From the May 1926 issue of the Socialist Standard
When poverty, side by side with the material requirements for its removal, becomes as pronounced as it is to-day, our masters and their agents are driven to find more up-to-date excuses to explain away such contradictions. Once Tariff Reform and Free Trade served the purpose, according to the sectional trade interests of the Capitalists. To the Tariff Reformer, Germany was the paradise of the worker, and working-men were held breathless while the Free Traders told of trade booms, and of imports and exports beyond their comprehension. The outstanding fact the workers fail to understand is that, be “our” prosperity never so great, while wealth production is carried on for trade and profit purposes, such prosperity must here, as elsewhere, always be that of our masters, still leaving the producers in poverty. The latest nostrum, repeated almost daily in the press in the hope that it will be drilled into the workers’ heads as a profound truth, is the prosperity in America. There, we are told, labour-saving devices are a blessing to the workers, and if we were to believe all we are told, the economic laws governing Capitalist Society appear not to operate. Americans, like other Capitalists, however, will allow their workers to produce wealth, only while markets for it are available. All countries vie with each other for what the “ Daily Chronicle ” in a series of articles calls "The World Race for Trade,” but modern methods quickly outstrip the effective demand of such markets. Mere need means nothing to the workers, their power to consume any part of the wealth they alone produce is limited to the fraction they receive as wages. Under the fierce competition of to-day, lower prices of the things wages buy mean lowered wages. Even the relatively higher wage sometimes supposed to be a monopoly of America only means on the whole a lower wage bill. Increased efficiency means fewer workers for a given amount of production. J. Ellis Barker, writing on American industrial methods (“Contemporary Review,’’ March) proves the correctness of the above unintentionally, because he assumes markets to be unlimited in their capacity to absorb products. He estimates that “a single American railway man does as much freight work as 5 Englishmen." “In coal-mining one American produce as much as 5 Englishmen." Obviously, with markets overstocked, for fewer to do the same amount of work as at present would only aggravate unemployment. Hear what the President of the International Chamber of Commerce, Mr. W. Leaf, a prominent banker, has to say (“ Morning Post,” 6/3/26):—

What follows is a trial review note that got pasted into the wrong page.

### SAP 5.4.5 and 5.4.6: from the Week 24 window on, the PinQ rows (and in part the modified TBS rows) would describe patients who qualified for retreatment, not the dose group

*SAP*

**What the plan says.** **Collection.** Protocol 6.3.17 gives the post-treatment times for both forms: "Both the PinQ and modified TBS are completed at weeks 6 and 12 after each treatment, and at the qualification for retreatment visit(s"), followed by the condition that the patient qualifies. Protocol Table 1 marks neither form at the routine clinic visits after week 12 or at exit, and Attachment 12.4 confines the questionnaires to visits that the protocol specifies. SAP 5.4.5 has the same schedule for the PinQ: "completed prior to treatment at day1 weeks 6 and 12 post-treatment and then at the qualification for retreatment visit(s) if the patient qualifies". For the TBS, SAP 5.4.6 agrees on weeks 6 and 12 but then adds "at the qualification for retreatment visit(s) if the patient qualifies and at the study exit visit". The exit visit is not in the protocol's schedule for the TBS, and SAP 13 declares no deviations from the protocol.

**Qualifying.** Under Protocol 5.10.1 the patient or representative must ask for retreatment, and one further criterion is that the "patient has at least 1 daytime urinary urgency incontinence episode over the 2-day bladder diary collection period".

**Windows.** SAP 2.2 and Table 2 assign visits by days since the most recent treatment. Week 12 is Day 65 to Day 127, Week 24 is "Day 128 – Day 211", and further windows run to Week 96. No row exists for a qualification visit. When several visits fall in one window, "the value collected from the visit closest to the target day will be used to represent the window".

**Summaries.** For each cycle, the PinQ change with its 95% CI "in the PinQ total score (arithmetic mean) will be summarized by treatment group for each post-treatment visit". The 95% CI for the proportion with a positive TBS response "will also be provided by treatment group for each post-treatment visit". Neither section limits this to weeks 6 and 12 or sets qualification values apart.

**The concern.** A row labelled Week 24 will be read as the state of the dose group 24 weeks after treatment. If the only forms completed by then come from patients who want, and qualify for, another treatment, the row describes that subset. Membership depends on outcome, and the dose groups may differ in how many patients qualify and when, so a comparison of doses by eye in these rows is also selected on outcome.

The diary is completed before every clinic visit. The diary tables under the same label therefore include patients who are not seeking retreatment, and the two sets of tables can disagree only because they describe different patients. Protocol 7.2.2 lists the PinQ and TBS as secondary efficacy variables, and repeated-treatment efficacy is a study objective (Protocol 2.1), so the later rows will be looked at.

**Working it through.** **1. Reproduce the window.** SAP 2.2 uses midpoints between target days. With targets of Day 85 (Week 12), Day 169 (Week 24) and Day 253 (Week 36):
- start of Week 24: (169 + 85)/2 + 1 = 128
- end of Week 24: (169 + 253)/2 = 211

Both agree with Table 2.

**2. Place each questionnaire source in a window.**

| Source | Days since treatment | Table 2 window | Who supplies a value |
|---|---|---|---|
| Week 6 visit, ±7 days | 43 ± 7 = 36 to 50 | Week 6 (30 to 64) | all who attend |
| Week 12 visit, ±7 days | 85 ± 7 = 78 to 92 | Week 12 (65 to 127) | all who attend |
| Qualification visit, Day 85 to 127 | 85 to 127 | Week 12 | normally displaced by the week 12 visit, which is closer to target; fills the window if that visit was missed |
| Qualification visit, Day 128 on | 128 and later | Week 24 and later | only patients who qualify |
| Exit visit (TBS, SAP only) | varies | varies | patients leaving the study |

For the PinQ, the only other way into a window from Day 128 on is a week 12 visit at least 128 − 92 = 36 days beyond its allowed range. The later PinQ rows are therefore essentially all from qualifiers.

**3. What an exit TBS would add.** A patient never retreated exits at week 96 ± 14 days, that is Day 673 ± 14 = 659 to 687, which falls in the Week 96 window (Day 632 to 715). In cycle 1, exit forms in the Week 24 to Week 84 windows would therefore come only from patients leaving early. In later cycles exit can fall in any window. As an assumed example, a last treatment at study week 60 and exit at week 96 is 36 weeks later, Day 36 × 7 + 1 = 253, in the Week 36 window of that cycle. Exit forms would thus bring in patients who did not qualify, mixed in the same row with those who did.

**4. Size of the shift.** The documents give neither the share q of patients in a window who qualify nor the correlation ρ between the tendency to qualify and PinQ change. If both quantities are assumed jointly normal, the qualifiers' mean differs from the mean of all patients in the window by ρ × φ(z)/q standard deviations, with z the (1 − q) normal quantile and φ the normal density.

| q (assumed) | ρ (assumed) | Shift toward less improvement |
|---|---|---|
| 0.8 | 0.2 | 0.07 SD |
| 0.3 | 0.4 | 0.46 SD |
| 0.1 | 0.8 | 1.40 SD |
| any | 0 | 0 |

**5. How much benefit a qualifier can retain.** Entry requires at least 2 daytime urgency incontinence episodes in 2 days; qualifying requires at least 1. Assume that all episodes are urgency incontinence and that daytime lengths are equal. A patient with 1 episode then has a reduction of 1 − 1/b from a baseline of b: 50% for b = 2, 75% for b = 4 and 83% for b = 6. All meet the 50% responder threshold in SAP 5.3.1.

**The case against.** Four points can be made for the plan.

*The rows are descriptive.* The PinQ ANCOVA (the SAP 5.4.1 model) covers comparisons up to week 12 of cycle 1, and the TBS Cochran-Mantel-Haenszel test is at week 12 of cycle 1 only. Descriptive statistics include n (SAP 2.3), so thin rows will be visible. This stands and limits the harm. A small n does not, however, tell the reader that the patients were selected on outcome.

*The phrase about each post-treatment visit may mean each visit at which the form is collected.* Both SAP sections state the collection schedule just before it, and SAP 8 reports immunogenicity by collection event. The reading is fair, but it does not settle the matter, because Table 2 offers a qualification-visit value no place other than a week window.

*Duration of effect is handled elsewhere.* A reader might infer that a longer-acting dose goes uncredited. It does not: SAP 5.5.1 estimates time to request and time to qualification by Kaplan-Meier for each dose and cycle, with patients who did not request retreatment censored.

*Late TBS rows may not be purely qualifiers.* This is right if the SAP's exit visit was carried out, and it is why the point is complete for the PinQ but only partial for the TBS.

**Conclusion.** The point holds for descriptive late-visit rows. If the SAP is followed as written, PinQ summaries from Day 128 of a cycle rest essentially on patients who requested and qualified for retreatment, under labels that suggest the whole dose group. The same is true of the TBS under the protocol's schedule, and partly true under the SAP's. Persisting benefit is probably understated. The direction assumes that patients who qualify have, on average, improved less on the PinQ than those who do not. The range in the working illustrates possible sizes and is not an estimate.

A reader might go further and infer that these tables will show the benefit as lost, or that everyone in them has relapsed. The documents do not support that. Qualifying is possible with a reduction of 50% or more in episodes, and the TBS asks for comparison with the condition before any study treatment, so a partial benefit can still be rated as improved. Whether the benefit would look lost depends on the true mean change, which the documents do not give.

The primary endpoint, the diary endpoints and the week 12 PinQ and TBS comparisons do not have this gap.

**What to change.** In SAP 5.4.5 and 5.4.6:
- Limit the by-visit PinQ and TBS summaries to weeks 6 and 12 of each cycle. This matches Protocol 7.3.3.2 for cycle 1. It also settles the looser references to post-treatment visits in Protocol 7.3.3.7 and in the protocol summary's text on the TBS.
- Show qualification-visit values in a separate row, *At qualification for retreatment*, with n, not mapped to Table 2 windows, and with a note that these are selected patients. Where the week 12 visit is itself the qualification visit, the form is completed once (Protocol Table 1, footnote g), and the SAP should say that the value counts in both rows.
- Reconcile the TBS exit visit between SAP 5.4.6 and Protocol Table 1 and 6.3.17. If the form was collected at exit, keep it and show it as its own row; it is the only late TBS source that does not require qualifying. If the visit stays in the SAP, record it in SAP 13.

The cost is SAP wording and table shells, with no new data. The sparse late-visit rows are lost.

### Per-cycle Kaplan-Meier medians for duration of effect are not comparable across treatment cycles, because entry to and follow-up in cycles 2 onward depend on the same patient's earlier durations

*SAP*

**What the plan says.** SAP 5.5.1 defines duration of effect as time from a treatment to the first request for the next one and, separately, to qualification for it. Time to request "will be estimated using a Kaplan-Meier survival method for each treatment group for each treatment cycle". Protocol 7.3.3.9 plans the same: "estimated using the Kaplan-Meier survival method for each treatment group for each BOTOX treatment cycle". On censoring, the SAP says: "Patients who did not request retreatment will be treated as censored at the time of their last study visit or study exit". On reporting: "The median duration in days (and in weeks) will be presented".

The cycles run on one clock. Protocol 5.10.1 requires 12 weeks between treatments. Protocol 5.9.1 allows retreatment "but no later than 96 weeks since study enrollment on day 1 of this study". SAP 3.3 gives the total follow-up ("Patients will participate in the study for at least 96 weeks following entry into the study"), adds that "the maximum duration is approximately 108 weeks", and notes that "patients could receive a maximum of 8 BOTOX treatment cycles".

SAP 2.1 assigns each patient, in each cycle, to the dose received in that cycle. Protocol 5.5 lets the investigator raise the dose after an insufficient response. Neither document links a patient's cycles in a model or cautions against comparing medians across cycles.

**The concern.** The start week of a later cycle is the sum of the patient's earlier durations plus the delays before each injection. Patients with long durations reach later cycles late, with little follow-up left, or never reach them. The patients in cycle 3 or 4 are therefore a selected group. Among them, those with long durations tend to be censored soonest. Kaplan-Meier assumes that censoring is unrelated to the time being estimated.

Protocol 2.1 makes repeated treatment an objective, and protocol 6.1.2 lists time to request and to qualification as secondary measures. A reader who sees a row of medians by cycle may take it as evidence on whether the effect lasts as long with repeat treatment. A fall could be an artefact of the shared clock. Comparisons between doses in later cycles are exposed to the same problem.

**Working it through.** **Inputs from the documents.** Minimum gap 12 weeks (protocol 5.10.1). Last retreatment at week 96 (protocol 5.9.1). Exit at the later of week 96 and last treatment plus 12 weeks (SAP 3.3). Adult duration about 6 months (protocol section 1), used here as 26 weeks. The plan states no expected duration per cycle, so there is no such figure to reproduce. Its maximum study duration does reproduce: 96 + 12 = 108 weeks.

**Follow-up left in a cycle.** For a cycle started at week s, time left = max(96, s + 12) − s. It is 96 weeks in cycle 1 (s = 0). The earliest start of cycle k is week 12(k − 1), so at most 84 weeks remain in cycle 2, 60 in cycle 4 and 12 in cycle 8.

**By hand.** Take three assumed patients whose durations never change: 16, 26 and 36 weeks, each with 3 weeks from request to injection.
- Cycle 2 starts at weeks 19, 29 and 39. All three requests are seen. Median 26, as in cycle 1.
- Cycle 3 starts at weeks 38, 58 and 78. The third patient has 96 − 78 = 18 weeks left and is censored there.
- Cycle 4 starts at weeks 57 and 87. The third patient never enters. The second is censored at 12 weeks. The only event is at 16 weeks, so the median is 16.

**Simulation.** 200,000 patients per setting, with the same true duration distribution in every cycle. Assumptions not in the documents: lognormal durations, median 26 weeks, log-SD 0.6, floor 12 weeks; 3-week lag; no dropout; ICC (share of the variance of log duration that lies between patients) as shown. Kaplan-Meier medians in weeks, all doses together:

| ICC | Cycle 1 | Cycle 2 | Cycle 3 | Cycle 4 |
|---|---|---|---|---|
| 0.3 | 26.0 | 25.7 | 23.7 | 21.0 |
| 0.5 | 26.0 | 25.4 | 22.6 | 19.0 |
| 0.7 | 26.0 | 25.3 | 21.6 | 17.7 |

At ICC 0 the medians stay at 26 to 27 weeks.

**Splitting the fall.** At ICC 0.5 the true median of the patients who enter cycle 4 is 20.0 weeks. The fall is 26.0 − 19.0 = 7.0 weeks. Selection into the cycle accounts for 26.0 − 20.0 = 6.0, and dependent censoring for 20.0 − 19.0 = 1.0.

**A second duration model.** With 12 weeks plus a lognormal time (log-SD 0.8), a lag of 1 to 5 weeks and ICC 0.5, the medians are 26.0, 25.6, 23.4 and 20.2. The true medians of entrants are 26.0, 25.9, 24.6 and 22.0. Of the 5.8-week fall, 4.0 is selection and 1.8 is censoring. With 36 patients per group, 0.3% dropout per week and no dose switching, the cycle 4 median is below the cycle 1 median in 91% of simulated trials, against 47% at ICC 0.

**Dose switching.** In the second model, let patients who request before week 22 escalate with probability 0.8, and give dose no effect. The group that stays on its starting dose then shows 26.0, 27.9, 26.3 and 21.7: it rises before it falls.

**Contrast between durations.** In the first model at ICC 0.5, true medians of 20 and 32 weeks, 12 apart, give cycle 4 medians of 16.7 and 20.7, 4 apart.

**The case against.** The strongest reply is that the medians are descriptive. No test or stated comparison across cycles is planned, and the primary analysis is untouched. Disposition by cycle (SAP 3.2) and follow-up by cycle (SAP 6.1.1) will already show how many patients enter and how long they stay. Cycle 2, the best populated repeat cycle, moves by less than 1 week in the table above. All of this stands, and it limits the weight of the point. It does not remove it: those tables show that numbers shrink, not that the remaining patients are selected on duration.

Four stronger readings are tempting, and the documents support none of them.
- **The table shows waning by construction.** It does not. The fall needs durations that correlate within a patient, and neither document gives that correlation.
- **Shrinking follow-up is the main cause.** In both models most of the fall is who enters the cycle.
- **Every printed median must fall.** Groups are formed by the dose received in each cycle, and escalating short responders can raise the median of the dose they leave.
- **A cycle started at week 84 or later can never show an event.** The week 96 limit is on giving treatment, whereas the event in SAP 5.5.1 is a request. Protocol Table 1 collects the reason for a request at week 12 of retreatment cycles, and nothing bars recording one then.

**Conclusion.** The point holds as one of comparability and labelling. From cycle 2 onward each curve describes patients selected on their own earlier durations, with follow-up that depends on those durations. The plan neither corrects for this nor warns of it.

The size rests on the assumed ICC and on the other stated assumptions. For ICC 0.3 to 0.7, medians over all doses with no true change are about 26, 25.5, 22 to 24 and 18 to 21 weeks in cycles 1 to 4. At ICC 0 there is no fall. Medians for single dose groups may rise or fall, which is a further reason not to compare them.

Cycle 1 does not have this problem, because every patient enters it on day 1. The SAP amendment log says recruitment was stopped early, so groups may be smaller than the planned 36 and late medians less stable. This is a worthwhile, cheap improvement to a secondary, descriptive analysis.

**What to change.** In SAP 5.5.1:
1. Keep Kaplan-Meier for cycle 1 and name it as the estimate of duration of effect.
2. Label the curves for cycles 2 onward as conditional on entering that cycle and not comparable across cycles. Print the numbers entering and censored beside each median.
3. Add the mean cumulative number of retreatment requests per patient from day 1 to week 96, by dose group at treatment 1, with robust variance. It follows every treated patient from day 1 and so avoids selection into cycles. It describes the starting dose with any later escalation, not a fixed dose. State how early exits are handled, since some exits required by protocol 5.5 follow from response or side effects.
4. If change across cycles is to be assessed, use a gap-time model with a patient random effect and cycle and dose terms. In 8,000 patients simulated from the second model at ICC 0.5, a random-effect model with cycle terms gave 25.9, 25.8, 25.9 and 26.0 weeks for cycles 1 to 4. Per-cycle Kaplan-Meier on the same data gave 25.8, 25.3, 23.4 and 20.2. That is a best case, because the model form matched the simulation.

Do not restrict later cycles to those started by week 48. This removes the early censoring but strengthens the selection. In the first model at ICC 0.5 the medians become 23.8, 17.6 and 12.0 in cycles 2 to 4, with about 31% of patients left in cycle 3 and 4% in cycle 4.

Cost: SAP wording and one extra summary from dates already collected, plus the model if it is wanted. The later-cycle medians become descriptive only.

Everywhere, with hardly an exception, there are complaints of the difficulty of finding markets for manufactures. The capacity for production is there and is generally much larger than in pre-war times, but the products are stagnating.
Despite all their increased and cheapened production, despite the Capitalists' own profligate dissipation of wealth, they cannot find markets, and have now in all the principal industries to actually restrict production. Our evidence?—No, again their own:—
Our experience during the past 4 years has been that the lowering of the price of goods has stimulated demand very little . . . Only by curtailing our production on organised lines have we been able to minimise our heavy losses. Every business man must know that nothing but disaster can follow the making of goods for which there is no demand. (Sir Chas. Macara, Daily Mail Year Book, 1926, p. 31.)
That ought to be comforting news to the cotton operatives, an industry in which production has been increased, per unit of labour, possibly more than in any other industry. If the American myth were true, then the cotton operatives should enjoy unparalleled prosperity to-day, but short-time working and poverty is theirs as with other industries where similar increased productivity has taken place. America is no exception to the vicious circle in which Capitalism must travel. The greater the boom the greater and more prolonged the depression to follow. America in 1921 had her 6 million unemployed, and according to the New York correspondent of the “Economist’’ (6/3/26) there has been a sudden slump on Wall Street which “marks the end of a long upward movement, and was not
altogether unexpected." Apart, however from such warning, the crash is inevitable, for the reasons enumerated above. Such are the results of the private possession by an idle few of the means of life, which if held in common by all, to serve the needs of all, could give luxury for every human being with a minimum of effort. Why, year after year, chase each other country in turn down the blind alleys of more production, more trade and more work? These efforts, for others, can never give you more than increased poverty and insecurity. Face and study the situation, then you will learn that though industrially the developed means of production could provide increasing comfort and security for all, the Social Revolution which can bring that condition awaits the mental revolution of the workers for its realisation.